This festival originated as a memorial service for the people who had died in severe famines about 200 years ago. Floats of gigantic lanterns, illustrated with warriors and Buddhist figures, are paraded on the main street.

Festival Calendar

January 2 – Koshio Shrine Somin Festival
January 7 (lunar calendar) – Godaison Somin Festival
February 11 – All Japan Wanko Soba Contest
Late February to early March – Ohasama Hina Doll Festival
March 17 – Hayachine Shrine Somin Festival
Early May (3 days) – Bishamon Festival; All Japan Crying Baby Sumo Tournament
August 6 to 8 – Tsuchizawa Tanabata Festival
August 14 and 16 – Andon Festival
The 2nd Friday, Saturday, and Sunday of September – Hanamaki Festival
September 8 to 10 – Ishidoriya Festival
The 3rd Saturday and Sunday of September – Tsuchizawa Festival

The two major national tournaments in Hanamaki

Bishamon Festival / All Japan Crying Baby Sumo Tournament

photograph:Bishamon Festival / All Japan Crying Baby Sumo Tournament

(From the end of April or the beginning of May; in the middle of September)
This is the national tournament version of the local shrine ritual held by Narushima Mikumano Shrine. Two foremen each hold a 6 – 18 month-old baby, yell “Yo, Yo”, and turn their upper bodies so that the babies face each other. The baby who cries first is the loser. Babies from all over Japan cry loudly and the sound echoes over the Bishamon Statue site (see page 16).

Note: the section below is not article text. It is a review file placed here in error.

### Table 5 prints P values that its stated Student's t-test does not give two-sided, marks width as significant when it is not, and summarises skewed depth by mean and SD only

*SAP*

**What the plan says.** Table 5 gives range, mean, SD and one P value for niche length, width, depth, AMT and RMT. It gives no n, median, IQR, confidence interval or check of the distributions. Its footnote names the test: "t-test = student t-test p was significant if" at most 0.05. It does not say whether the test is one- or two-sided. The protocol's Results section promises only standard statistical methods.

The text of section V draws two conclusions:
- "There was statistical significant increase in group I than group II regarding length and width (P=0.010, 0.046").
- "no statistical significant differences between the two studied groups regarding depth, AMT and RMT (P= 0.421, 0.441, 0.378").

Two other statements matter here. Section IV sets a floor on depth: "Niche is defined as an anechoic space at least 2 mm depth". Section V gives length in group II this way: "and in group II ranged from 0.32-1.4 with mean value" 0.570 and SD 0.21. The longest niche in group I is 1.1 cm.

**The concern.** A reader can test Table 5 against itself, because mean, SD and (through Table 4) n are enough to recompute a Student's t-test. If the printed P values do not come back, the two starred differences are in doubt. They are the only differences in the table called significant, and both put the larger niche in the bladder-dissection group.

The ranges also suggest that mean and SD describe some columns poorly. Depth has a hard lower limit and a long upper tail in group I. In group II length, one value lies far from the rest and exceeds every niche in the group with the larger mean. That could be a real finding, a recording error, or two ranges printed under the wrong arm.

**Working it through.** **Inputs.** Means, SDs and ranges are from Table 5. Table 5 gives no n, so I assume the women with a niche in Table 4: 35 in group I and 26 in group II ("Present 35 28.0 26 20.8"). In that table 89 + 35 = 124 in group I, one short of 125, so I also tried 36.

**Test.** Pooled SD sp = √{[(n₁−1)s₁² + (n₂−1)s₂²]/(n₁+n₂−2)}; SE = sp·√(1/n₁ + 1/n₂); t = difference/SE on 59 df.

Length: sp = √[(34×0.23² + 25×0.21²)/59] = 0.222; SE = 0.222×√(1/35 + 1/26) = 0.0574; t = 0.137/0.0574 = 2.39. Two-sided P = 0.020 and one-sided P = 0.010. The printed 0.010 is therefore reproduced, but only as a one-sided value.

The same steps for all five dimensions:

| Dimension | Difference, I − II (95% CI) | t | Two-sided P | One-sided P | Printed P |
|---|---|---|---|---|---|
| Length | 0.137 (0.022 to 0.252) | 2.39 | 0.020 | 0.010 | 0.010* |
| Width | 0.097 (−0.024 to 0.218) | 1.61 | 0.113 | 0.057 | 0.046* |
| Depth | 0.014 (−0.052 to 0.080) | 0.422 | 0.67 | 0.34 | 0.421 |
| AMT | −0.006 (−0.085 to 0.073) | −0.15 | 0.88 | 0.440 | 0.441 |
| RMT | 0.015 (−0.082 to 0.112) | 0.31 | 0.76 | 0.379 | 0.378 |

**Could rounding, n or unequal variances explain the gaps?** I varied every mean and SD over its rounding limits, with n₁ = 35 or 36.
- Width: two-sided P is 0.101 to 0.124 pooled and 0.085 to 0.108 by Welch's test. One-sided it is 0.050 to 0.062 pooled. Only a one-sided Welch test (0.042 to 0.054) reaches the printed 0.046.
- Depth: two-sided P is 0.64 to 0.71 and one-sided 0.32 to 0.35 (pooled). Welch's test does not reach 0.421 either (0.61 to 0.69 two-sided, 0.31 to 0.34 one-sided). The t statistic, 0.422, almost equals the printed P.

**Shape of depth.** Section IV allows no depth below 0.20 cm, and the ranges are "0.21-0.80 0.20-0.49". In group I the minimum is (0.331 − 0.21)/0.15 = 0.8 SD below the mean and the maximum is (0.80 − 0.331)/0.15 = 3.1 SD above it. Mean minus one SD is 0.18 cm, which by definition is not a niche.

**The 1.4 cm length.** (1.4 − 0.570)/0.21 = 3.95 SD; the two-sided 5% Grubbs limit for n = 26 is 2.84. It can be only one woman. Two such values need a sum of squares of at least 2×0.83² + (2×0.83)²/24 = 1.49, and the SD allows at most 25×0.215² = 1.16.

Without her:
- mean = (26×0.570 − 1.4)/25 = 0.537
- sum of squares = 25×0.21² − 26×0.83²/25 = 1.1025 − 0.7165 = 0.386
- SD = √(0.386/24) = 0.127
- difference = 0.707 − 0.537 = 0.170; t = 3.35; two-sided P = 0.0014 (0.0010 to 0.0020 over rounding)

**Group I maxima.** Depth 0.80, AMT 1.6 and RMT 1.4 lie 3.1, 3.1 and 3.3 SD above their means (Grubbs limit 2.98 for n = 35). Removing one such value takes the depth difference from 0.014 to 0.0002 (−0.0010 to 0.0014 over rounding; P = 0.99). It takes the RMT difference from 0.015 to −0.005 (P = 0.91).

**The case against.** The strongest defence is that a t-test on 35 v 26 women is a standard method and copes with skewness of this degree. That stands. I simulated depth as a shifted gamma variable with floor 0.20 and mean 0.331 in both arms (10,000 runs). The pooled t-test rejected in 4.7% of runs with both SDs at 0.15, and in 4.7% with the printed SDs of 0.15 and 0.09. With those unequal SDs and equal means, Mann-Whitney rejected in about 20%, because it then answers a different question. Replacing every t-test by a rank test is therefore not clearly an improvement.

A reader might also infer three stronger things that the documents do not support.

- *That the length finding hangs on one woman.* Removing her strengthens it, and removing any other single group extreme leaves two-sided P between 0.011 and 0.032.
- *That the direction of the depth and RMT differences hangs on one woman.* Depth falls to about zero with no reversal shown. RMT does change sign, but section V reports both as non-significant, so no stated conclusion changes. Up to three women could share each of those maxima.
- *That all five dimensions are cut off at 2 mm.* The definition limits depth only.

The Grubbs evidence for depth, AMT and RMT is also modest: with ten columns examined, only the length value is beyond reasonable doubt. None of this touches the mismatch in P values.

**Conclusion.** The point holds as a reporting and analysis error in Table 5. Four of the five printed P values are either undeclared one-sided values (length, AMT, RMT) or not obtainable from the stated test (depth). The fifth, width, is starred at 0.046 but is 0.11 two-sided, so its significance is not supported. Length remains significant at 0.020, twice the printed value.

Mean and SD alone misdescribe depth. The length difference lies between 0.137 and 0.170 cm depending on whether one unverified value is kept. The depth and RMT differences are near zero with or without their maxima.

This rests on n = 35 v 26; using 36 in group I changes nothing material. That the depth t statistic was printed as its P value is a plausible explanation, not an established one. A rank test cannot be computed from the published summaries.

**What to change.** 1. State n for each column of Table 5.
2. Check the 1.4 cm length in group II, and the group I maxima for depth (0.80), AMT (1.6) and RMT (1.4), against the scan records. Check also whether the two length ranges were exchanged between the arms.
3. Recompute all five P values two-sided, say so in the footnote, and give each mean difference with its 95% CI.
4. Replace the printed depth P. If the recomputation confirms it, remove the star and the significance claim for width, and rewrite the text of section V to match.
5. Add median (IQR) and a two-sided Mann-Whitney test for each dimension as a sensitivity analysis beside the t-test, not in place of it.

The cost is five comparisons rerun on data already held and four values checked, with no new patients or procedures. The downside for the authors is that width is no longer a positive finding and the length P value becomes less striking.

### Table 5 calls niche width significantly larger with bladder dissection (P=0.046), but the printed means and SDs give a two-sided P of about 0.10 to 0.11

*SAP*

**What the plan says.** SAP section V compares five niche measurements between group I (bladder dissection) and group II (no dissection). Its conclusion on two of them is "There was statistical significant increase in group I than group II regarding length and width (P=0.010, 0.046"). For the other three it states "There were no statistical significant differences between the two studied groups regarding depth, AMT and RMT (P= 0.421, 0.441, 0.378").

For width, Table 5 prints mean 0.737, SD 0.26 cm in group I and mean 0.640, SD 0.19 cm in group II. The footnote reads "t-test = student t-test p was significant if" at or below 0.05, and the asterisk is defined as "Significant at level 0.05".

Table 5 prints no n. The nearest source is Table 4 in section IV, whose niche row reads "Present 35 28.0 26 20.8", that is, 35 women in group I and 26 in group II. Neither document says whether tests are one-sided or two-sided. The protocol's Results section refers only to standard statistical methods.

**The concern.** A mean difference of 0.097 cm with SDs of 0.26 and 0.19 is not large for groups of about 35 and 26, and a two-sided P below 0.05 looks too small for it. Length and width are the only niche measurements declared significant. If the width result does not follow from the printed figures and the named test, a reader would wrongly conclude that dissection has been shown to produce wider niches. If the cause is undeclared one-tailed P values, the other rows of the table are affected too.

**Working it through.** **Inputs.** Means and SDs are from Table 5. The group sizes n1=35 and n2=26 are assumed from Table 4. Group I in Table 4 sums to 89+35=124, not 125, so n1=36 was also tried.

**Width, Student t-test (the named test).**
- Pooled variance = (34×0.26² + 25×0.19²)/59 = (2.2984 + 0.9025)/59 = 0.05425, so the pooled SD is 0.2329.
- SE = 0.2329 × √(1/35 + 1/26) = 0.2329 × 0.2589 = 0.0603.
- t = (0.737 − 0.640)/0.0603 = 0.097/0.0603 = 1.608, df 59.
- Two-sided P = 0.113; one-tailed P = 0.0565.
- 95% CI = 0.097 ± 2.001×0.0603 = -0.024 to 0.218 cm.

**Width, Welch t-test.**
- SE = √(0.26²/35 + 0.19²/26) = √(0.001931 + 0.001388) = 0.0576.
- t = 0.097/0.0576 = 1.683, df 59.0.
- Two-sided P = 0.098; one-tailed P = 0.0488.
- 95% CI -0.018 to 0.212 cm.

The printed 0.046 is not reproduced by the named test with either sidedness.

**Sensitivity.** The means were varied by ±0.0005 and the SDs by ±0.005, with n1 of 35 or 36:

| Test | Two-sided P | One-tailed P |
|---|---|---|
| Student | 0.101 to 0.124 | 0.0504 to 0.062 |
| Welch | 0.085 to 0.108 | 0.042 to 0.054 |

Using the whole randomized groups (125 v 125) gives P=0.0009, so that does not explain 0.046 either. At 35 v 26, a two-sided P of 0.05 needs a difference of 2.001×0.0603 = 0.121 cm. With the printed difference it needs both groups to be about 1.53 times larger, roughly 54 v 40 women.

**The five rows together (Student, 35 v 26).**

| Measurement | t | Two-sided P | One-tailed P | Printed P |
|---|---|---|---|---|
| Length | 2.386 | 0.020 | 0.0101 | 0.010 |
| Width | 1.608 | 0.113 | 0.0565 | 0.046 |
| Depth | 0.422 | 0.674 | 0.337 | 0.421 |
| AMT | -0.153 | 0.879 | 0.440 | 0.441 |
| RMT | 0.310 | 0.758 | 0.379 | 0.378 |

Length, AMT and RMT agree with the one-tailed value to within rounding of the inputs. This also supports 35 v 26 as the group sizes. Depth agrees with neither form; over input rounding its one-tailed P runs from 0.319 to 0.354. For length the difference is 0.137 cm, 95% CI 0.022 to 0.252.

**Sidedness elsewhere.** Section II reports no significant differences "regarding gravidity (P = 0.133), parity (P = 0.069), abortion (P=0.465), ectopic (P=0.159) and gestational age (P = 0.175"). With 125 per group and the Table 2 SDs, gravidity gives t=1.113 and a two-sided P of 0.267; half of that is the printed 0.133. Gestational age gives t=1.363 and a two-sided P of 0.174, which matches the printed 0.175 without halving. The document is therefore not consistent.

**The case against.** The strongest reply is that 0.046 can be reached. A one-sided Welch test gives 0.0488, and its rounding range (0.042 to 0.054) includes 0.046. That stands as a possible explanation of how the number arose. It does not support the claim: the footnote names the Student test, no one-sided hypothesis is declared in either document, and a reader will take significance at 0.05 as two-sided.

All Japan Wanko Soba Contest (February 11th)

photograph:All Japan Wanko Soba Contest

The contestants compete to see how many bowls of bite-sized buckwheat noodles they can inhale in three to five minutes. We are waiting for your participation!

The three major Somin Festivals in Hanamaki

Koshio Shrine Somin Festival (January 2nd)

photograph:Koshio Shrine Somin Festival

In this festival, originated in 1865, half-naked men, praying for the good health and welfare of their household, carry torches in a long march up to a mountain top shrine. At the climax of the festival, they engage in a sort of battle royale for the somin bag in front of the shrine. The first one who manages to break free of the group with the bag and crosses the shrine gate at the bottom is the winner. Participants come from all over Japan to compete. Koshio Somin Festival Committee Ph.0198-31-2754

Godaison Somin Festival (January 7th in lunar calendar)

photograph:Godaison Somin Festival

Half-naked men compete to get a hemp sack containing 365 wooden charms for good health (somin bag). It is believed that whoever gets it will find happiness. This festival has been held for more than 800 years. Koshoji Temple Ph.0198-47-2230

Hayachine Shrine Somin Festival (March 17th)

photograph:Hayachine Shrine Somin Festival

In a ritual to pray for good health and bumper crops, local men scramble for a somin bag. The men wrestle for the bag as the group moves towards the shrine gate. Whoever is holding the mouth of the bag at the gate will receive itsbenefits of health and happiness.